Wednesday, February 16, 2005

 

 

 

I’ve told this story about David Gitin a few times before. So if you already heard it once, indulge me. Back when I was a student at San Francisco State a mere 38 years ago, my linguistics professor, Edward van Aelstyn – a co-founder with Jim Koller & others, of Coyote’s Journal, easily the best little magazine of the mid-1960s – talked me into starting a little magazine of my own. “It’ll give the poets you want to see your work a reason to deal with you,” is either what van Aelstyn said, or the way that I heard it. But hear it I did. I mentioned the idea of this to the late d alexander (no caps & no period on that initial, it being his full first name) who showed up at my door with his rolodex, literally, and I began to send notes out to the likes of Robert Kelly, Clayton Eshleman, Charles Stein, Jerry Rothenberg, Ken Irby, Armand Schwerner & Seymour Faust.

 

What I didn’t know at the time was how you went from having some groovy manuscripts in hand to having a finished magazine. And given that I spent most of the time between 1964 & 1977 living on something less than $300 per month for everything, including a serious book-buying addiction, the amount of disposable capital at hand to pay for printing & binding was more in my imagination than in a bank somewhere. So my little pile of manuscripts sat. And they sat. I had never heard of the concept of Messerli Time in those days, but before you knew it I was inventing the problem all on my own.

 

Then one day, literally a couple of years later, I received an envelope from somebody I’d never heard of before – or of whom I was only vaguely aware, is probably more like it – my first unsolicited submission – and the poems bowled me over. Whoever David Gitin was, he was superb & his own self as a writer, nobody else.

 

At the time, I was living even more close to the edge of economic ruin than usual, getting by on something more like $200 per month in a little interregnum between college and starting my alternative service as a conscientious objector. But I sat down at my trusty typewriter and put together a first issue – using only those older works I’d been holding onto that had not yet come out in book form (as, for example, Schwerner’s contribution already had). I literally hand-drew the title & logo for the publication, then took it down to the local copymat to print up a small run of copies. The first issue certainly wasn’t any more than 100 copies, stapled in the upper left-hand corner. Thus was Tottel’s born.

 

I included four of Gitin’s poems in the second issue, one of which – in a revised version – appears now in Passing Through, the largest collection of his poetry publicly available since George Mattingly’s Blue Wind Press published This Once back in 1979. Gitin as always is at once the most precise writer imaginable & a very restless imagination, a great combination. These poems push-pull on the reader in ways that are as unpredictable as writing as they are as real-world experiences. Thus, for example, “Kyoto”:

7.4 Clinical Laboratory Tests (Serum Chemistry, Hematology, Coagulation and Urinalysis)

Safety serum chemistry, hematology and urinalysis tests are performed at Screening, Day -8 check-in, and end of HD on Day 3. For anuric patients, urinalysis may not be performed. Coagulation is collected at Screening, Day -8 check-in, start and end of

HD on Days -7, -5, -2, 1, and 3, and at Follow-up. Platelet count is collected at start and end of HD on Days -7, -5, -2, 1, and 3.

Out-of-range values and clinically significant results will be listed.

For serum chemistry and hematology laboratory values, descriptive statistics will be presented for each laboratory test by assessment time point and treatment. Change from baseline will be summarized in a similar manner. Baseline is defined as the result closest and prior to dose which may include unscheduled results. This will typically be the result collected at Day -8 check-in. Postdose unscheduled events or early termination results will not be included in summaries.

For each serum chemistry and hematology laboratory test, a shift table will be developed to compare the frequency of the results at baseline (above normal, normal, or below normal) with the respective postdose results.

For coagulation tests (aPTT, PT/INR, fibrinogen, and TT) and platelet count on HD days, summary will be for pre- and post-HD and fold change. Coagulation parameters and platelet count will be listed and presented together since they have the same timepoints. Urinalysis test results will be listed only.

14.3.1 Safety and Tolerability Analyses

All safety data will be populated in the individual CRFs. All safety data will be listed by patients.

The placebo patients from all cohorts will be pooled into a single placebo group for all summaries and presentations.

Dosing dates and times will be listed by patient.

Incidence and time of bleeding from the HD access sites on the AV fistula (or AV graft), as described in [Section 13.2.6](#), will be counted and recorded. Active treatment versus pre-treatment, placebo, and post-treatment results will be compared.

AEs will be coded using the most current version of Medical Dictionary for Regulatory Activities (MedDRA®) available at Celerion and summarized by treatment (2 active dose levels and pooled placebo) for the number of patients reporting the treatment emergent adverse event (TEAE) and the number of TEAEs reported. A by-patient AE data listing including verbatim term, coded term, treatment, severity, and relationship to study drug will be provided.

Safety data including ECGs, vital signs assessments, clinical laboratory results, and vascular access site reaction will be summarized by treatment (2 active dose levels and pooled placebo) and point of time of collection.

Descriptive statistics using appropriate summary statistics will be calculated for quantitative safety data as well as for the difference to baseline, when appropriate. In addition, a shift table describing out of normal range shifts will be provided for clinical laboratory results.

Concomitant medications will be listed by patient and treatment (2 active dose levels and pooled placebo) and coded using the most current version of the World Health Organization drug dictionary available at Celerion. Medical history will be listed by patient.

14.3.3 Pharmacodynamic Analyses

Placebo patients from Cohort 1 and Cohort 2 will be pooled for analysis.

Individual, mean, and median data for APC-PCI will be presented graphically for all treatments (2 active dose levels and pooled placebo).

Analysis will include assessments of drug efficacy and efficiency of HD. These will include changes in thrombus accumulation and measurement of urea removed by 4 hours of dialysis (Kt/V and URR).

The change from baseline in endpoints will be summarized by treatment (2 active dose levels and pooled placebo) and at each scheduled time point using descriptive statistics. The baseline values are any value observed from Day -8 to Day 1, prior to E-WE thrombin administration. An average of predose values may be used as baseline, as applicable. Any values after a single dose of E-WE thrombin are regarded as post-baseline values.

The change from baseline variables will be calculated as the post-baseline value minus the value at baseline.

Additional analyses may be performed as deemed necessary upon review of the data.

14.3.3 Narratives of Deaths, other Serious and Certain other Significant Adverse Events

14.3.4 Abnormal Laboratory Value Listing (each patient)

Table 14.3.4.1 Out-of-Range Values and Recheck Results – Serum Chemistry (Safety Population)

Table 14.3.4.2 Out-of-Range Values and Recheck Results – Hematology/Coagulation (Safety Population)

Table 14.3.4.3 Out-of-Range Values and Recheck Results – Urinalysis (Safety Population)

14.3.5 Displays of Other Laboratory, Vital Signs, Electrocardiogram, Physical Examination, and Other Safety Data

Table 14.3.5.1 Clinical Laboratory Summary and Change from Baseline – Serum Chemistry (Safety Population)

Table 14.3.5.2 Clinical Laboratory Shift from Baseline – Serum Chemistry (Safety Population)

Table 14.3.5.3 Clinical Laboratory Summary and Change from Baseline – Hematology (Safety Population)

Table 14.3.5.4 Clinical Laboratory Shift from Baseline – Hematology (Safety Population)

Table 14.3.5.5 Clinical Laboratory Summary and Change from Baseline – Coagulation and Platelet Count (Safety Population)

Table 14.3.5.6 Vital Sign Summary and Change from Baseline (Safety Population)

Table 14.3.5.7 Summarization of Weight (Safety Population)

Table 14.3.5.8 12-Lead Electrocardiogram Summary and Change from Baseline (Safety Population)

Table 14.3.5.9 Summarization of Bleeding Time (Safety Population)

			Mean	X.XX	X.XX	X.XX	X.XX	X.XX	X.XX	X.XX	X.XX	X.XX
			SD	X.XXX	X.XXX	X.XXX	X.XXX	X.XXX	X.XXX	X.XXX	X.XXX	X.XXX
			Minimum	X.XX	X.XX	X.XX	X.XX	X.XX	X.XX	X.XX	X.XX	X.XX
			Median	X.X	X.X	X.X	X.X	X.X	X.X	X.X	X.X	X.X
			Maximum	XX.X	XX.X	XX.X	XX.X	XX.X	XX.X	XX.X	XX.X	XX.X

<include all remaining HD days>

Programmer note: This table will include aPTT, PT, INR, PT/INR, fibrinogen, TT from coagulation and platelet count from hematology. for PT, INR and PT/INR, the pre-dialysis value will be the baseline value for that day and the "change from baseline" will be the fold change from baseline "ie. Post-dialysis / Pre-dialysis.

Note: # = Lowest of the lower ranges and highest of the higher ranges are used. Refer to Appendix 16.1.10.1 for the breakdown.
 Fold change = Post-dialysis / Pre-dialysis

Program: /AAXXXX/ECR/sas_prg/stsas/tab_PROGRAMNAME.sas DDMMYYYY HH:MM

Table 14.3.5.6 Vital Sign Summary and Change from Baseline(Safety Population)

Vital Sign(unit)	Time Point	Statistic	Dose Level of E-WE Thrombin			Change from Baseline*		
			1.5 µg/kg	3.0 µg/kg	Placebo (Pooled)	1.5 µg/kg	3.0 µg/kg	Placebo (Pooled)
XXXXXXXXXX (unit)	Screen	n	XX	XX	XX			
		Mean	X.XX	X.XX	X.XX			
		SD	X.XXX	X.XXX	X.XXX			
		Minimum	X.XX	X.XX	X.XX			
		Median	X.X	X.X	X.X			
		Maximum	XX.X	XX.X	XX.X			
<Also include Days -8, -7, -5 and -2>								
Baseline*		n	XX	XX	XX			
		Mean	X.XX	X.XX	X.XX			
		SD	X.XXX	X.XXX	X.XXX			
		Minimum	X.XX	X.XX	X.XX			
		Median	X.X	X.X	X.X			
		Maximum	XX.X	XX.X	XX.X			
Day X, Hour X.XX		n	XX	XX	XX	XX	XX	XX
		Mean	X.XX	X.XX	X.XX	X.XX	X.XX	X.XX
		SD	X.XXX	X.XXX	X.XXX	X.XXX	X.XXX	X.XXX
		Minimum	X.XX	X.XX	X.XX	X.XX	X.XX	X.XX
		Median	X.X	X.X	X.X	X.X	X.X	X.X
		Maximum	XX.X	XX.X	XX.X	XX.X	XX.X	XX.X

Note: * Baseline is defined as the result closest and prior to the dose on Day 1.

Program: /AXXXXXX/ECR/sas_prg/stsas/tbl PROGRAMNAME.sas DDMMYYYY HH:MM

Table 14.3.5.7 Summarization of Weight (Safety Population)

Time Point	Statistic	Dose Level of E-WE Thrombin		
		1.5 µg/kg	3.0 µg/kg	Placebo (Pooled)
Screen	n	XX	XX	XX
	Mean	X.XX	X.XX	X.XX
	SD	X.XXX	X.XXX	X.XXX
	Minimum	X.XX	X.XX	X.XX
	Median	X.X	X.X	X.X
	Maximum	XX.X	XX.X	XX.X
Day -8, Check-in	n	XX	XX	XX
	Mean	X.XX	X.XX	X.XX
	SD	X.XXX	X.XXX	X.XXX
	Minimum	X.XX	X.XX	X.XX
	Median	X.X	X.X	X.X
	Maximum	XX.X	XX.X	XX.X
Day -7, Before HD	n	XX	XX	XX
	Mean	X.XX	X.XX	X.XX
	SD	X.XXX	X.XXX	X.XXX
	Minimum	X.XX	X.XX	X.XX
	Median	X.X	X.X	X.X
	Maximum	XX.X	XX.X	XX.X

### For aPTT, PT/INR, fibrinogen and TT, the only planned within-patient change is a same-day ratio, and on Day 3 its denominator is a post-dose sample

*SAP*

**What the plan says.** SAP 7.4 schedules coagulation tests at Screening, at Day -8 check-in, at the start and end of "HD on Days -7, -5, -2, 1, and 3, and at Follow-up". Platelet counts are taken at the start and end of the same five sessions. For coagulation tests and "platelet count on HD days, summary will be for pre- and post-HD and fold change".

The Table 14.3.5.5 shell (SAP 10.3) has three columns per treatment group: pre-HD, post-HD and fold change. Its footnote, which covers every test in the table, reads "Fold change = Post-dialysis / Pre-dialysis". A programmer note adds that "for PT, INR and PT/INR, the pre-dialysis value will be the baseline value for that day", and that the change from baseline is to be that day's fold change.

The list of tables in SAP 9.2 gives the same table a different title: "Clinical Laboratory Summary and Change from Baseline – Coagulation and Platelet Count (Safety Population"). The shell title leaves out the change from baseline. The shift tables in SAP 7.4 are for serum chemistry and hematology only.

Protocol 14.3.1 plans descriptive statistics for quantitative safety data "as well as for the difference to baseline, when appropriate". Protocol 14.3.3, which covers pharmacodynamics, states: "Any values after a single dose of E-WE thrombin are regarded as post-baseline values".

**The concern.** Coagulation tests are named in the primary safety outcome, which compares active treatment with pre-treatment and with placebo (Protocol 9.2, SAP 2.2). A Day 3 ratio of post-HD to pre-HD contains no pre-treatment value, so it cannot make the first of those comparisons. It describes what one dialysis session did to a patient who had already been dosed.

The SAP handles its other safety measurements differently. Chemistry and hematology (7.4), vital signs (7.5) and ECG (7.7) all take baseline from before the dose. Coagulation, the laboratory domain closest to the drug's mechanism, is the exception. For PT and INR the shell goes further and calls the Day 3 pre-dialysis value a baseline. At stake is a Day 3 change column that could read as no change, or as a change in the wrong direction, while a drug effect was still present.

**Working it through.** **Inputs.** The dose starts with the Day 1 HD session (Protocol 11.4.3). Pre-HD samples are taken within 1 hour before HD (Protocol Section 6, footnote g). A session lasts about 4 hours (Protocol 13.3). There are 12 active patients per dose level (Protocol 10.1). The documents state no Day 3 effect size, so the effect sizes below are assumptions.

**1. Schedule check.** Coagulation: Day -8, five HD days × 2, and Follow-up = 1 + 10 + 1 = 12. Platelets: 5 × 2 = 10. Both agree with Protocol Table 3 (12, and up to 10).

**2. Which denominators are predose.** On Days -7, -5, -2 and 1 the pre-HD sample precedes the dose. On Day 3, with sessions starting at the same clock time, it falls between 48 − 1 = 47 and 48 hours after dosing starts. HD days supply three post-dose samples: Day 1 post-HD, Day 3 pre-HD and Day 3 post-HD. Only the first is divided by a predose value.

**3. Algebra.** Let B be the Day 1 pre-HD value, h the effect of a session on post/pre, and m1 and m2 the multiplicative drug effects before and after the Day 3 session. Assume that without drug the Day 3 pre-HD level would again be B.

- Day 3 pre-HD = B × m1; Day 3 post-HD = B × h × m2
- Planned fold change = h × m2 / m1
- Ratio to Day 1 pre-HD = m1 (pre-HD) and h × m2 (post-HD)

in the company

 

all night

 

of a horesefly

 

Exactly. That’s a word that comes to mind a lot as I read & reread these poems. Gitin’s poetry occupies a territory that suggests his interest in any number of Objectivists & New Americans (Oppen, Rakosi, Whalen, Eigner were the ones that jumped up for me today, but there have been other times when Creeley & Blackburn seemed every bit as powerful), poets for whom the precision of perception seems very often the point of pleasure in it all. Yet there is a second aspect of Gitin’s work that I hear today, one that is largely absent from those older writers (with the one real exception here being Creeley) & which Gitin acknowledges ever so lightly in his choice of an epigram for the book from Clark Coolidge: “of roads to clouds as spoke of dreams.” I hear that as content, of course, & there is an aspect to these poems that suggests if not a Zen poet in the formal sense of a Phil Whalen or Norman Fischer, a poet very much in tune with Zen’s gentle insistence on attention as valuable in itself. But I hear also Coolidge the jazz drummer in the syncopation of that line – and it reminds me just how much Gitin’s work likewise proceeds by ear to thought, or perhaps I should say thinking. This is very much the case in how Gitin works a line break:

 

red

 

behind

 

a bit

 

 

 

white

 

hot

 

fit

 

That’s from a poem entitled “Sex” that concludes just six words later with “apples.” Like Creeley or Eigner in particular – especially in this collection where all but two of the 34 poems head out from the left hand margin, working their way not only down but rightward across the page – Gitin’s poems can be deceivingly simple. The whole book can be read in less than an hour. Yet this is also some 30 years of careful attention & I’m reminded just how difficult it is for a poet to stay sharp for that long – there is that way in which being a writer is (not is like) being an athlete. Some of Gitin’s finest poems here are the most recent, which makes me hope not only for the next book but also some day a larger collection of the whole. Looking back at Tottel’s 2, there are not only just three good poems that are not incorporated here, but the second section of the original version of “Related to the Sea.” That section reads:

 

blue bridge

redeye sun

white waves on sand

 

a city

automobile fish

in a welter of coral

 





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